Alberto Carvalho is confronting a major ransomware attack just eight months after he joined the Los Angeles Unified School District as superintendent. Late Tuesday, two weeks after LAUSD publicly disclosed the attack, Carvalho confirmed a ransom demand was made by the group that breached the district’s systems.
He remained tight-lipped, in an interview with the Los Angeles Times, about the amount demanded and what information the ransomware group claims to have stolen from the country’s second-largest school system, outranked by New York City alone.
Campuses remain open, but some systems are still offline or compromised, and additional damage could still hit the district.
How that outcome plays out, as with most ransomware attacks, hinges on the fortitude and trustworthiness of two parties: the cybercriminal and the victim.
LAUSD, for now, is effectively calling the threat actor’s bluff. Likewise, the ransomware group wants the district to fear what could happen if sensitive data is leaked or otherwise used to inflict further harm.
“There has been no response to the demand,” Carvalho told the Los Angeles Times on Tuesday. That’s in line with ransomware guidance from multiple federal agencies that jumped in quickly over the Labor Day weekend to help the district recover and reopen classrooms as scheduled after the holiday.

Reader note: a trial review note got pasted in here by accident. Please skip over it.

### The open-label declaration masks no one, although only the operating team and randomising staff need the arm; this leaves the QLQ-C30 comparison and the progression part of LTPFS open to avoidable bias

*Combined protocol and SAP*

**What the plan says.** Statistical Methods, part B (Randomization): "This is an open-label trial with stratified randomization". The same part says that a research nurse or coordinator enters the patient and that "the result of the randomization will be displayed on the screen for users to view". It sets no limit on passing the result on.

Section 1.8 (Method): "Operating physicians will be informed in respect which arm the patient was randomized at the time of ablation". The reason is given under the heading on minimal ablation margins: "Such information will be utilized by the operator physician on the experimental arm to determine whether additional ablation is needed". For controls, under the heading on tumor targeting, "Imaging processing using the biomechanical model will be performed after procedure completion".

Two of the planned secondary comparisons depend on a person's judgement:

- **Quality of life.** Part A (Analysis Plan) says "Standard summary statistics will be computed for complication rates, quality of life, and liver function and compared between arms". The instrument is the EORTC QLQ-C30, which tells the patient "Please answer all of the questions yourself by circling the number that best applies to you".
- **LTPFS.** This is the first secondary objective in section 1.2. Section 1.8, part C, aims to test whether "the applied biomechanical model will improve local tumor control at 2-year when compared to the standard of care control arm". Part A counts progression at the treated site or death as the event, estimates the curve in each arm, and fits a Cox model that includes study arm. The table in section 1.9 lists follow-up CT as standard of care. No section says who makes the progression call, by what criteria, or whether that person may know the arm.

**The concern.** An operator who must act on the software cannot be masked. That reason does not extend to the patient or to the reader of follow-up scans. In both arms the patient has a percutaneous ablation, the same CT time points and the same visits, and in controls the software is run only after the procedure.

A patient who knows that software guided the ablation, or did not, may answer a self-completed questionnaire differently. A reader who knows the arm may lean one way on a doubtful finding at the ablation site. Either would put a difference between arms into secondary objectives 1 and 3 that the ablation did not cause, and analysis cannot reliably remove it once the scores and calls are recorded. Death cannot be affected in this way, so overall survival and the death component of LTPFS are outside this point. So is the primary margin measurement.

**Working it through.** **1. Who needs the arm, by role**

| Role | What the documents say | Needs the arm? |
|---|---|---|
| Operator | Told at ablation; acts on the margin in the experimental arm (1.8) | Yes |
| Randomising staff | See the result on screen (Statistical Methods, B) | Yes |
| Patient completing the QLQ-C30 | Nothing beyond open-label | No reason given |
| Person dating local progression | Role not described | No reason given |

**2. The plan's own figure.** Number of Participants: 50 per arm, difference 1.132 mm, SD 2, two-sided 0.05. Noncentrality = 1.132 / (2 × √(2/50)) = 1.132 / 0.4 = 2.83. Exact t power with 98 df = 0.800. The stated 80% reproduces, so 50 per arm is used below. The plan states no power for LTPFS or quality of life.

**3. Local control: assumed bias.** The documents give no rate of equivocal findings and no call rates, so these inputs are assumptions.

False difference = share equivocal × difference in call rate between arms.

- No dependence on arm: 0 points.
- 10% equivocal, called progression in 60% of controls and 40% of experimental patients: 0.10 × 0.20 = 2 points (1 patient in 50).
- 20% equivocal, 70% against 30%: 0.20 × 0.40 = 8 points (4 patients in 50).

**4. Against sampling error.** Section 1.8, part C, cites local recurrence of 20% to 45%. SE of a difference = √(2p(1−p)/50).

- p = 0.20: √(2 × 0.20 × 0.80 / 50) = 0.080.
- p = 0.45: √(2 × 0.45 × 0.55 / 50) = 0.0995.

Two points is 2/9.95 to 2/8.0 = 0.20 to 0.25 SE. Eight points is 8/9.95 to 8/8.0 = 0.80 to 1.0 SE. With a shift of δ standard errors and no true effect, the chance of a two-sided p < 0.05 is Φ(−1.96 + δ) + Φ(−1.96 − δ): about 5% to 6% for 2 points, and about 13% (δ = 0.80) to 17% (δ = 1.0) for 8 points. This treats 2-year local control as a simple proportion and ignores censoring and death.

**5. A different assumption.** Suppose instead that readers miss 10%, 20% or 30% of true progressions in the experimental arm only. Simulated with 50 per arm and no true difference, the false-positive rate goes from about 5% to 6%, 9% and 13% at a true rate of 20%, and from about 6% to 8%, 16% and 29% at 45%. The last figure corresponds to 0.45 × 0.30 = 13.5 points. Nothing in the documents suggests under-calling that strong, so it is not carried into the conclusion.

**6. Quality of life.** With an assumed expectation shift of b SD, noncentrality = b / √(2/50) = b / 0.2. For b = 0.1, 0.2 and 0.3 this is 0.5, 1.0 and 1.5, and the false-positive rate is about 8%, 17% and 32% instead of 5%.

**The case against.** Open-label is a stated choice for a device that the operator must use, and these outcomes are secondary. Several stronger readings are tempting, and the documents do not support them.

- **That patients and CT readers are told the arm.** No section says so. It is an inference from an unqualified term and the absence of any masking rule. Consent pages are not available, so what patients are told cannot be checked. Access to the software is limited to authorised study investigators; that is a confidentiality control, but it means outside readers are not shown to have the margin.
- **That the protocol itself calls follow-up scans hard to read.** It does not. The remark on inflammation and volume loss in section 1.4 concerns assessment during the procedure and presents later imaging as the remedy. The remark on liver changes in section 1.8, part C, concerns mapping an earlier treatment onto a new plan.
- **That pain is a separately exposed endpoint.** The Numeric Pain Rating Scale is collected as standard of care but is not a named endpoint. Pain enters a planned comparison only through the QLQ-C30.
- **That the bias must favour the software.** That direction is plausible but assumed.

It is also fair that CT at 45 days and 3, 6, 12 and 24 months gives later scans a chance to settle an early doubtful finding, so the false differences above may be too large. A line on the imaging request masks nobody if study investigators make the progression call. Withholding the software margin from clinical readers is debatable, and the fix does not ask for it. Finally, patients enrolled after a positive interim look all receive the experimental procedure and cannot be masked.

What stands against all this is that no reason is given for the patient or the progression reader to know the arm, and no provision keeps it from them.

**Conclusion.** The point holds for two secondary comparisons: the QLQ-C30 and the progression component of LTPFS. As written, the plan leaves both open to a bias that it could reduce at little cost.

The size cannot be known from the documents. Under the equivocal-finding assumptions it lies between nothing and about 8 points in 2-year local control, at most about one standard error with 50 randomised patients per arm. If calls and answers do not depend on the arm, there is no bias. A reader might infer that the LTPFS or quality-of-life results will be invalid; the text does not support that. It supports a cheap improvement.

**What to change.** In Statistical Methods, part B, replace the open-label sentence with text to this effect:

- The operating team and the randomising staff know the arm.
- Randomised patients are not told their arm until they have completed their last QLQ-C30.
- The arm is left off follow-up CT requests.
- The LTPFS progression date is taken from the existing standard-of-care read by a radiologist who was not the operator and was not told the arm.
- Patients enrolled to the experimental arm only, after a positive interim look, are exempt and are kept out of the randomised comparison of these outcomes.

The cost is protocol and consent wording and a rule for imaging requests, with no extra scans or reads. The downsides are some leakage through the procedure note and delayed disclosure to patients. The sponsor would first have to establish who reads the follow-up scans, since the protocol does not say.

Vice Society, which claimed responsibility for the attack, was singled out in a joint Cybersecurity Advisory from federal authorities the same day LAUSD went public with the attack. The connection remains implied but not stated as such by officials.
The attack on LAUSD was a “crippling ransomware attack,” Anne Neuberger, deputy national security advisor for cyber and emerging technology on the National Security Council, said earlier this month at the Code Conference.
The district weathered and remains operational, in part, because of support it received from the FBI, Department of Education and the Cybersecurity and Infrastructure Security Agency.
Things could be worse, but much is not well or normal for LAUSD since it discovered the cyberattack in progress at 10:30 p.m. on the Saturday leading into Labor Day.
The district initiated a complete reset of more than 600,000 passwords after it discovered the ransomware group changed many passwords during the attack. Sometime early in that process, LAUSD found malware in its systems that could potentially compromise re-authenticated accounts, which further delayed the systemwide password resets and recovery, the Los Angeles Times reported.
District officials acknowledge multiple systems were compromised, including student management, bus system servers, and the platform it uses for purchases, vendor bidding and construction project management.
The cybercriminals initially contacted the district without making any demand then extended their deadline for restoring LAUSD’s systems and data, Carvalho said at a Sept. 9 news conference.
LAUSD’s Board of Education granted Carvalho emergency powers soon after the attack, a move that allows him to to spend and procure whatever he deems “necessary to address the emergency conditions caused by the cyberattack.”
That rare authority, followed by Carvalho’s confirmation Tuesday that a specific ransom demand was made and remains unanswered, sets the stage and scope for potential calamity. It also sets Los Angeles school officials and federal authorities up for some stressful days ahead.